- The Golden State Warriors were forced to play Kevon Looney and Jordan Bell bigger minutes in the Western Conference Finals after Andre Iguodala got injured.
- The Rockets used that to their advantage by ignoring the two non-shooters and sending extra help to the Warriors’ more significant threats.
- The Warriors countered that defense with a brilliant adjustment, involving Looney and Bell in the action, then using them to get their star players open.
The Golden State Warriors were able to stave off elimination and beat the Houston Rockets in seven games to advance to the Western Conference Finals.
The Warriors had to do so without Andre Iguodala, their versatile, do-it-all wing who, despite not being one of their four All-Stars, is just as critical to making the Warriors the Warriors. Iguodala suffered a knee injury in Game 3 and missed the rest of the series.
Without Iguodala, the Warriors had a void in their rotation. Shaun Livingston had an ill-timed slump and can’t space the floor; Nick Young wasn’t trustworthy; Quin Cook is inexperienced; their other big men were too slow and hulking to keep up with the Rockets.
The injury to Iguodala forced head coach Steve Kerr to play Kevon Looney and Jordan Bell extra minutes. Though neither was a perfect fit for the series, they were the only big men outside of Draymond Green who were quick enough to stay on the floor with the Rockets.
Still, playing those two presented a problem for the Warriors. When either was on the court, the Rockets paid them no mind. The Rockets’ goal was to switch everything on defense to prevent the Warriors from getting even a sliver of daylight from three-point range. And if the Warriors were forced to drive the ball, the Rockets had an extra body in the paint by playing off Looney and Bell to make things difficult.
However, as The Athletic’s Ethan Sherwood Strauss noted, the Warriors came up with a brilliant counter to the Rockets’ defensive strategy. Instead of making Looney and Bell useless on the perimeter, they tossed them the ball. From there, the Warriors’ shooters, namely Stephen Curry and Klay Thompson, in perpetual motion, ran back to the ball and used Looney and Bell as screeners to get open via dribble-hand-offs.
With the Rockets’ defenders paying no mind to Looney and Bell, when Curry or Thompson received a screen from one of them, there wasn’t a Rockets defender close enough to close out on Curry or Thompson.
Strauss pointed to this play as an example:
The Rockets-Warriors series featured a lot of confusing criss-crossing, but the play began with Rockets center Clint Capela on Stephen Curry (with the ball). P.J. Tucker was “defending” Looney but drifted into the lane, waiting for Curry in the paint. Trevor Ariza stuck with Kevin Durant, and as Draymond Green came into the play, Tucker switched onto him, leaving Harden on Looney.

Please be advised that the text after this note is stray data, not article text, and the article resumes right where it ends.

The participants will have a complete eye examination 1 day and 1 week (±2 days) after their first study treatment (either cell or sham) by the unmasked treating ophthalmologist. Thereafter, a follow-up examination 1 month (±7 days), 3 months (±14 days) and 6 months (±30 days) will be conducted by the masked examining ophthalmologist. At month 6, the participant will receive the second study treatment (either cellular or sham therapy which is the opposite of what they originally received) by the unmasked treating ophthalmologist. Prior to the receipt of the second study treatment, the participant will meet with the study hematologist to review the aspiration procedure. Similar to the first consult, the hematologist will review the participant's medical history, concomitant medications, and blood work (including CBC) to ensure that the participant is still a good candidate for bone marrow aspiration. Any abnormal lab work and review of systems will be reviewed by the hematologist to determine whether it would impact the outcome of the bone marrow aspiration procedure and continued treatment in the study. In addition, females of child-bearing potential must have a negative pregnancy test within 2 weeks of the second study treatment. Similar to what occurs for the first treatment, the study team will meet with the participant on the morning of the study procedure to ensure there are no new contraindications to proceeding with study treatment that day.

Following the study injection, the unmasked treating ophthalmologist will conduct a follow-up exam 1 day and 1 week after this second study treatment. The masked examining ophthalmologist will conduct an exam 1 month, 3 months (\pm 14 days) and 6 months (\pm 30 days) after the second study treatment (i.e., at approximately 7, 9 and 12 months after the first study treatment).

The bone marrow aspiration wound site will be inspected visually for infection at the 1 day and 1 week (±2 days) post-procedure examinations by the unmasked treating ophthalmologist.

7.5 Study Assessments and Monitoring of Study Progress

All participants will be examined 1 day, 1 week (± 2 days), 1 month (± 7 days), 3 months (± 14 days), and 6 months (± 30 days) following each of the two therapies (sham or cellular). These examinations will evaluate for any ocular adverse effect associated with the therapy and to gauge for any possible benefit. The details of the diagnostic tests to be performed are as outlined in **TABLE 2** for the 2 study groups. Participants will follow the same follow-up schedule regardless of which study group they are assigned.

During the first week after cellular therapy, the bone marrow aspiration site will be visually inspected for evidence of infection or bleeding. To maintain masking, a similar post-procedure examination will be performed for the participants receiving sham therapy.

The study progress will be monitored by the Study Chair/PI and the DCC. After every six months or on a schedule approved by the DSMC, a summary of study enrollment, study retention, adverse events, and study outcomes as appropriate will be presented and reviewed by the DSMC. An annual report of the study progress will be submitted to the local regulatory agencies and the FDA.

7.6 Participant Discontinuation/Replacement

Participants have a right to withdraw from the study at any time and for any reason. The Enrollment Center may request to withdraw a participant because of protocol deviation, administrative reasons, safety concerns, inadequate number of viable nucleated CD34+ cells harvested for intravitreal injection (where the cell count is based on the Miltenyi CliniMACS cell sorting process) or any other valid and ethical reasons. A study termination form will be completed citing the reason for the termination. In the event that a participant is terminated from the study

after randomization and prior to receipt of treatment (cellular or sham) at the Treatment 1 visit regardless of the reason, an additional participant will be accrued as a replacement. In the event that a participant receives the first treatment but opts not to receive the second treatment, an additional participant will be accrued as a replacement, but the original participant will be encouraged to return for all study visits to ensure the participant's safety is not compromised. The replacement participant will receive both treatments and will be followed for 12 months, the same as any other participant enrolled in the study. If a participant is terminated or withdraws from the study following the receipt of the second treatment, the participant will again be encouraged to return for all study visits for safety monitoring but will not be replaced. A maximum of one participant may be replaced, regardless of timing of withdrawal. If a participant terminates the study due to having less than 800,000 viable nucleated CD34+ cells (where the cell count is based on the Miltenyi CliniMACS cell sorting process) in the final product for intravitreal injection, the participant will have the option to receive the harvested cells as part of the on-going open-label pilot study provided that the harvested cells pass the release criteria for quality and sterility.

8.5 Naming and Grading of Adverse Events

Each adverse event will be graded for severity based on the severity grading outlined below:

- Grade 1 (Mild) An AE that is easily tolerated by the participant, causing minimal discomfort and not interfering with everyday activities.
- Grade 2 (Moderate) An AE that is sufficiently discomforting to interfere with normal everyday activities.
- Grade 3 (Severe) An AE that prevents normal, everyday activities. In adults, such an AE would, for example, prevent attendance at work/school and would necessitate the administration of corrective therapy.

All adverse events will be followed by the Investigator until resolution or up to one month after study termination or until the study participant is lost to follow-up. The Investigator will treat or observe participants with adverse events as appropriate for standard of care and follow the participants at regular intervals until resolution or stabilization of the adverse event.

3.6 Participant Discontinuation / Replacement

As Curry threw the ball to Looney, Looney engaged in a dribble-hand-off, then turned to set the screen on Capela. Harden, because he was playing off Looney, was nowhere near to contest the shot.
It happened again in Game 7, this time with Curry and Jordan Bell.
Curry beat Capela and Harden off the dribble, and Eric Gordon was waiting in the paint, playing off Bell. When Curry dumped the ball to Bell, he could have tried to attack the basket. Instead, he did something likely counterintuitive for most big men – back-tracked to the corner and dumped a pretty through-the-legs pass to Curry for the open corner three, walling off Houston’s defenders.
And a fun anecdote about Bell’s pass – Warriors center Zaza Pachulia told him to give it a run (via Strauss).
“Zaza was letting me know, ‘That no-look pass is a good decision but understand that with shooters, if the ball is up here, they got to come back down with it. But if it’s a bounce pass, it’s more in rhythm,'” Bell said.
Curry appreciated it, saying the shot and pass got him into a rhythm. He scored 14 of his 27 points in the third quarter.
The Warriors have been masters at making adjustments in the postseason throughout their run. They played the Memphis Grizzlies’ best defender off the floor by ignoring him completely in 2015. They helped the “death lineup” blossom in the 2015 Finals to loosen up an otherwise rigid offense.
This year’s key adjustment – turn the players the Rockets were ignoring into weapons.
More NBA playoffs coverage:
- The Rockets lost to the Warriors when they repeatedly failed to hold off Golden State during a key stretch of the games
- Ted Cruz is sitting courtside for Game 7 between the Rockets and Warriors and everyone is making the same joke
- LeBron James takes immaculate care of his body, and the NBA world is in awe of it
- LeBron James just pulled off what his former GM called ‘unprecedented’ and perhaps the most impressive accomplishment of his career
- Kevin Durant and Draymond Green wanted nothing to do with a postgame question about the Warriors-Thunder series 2 years ago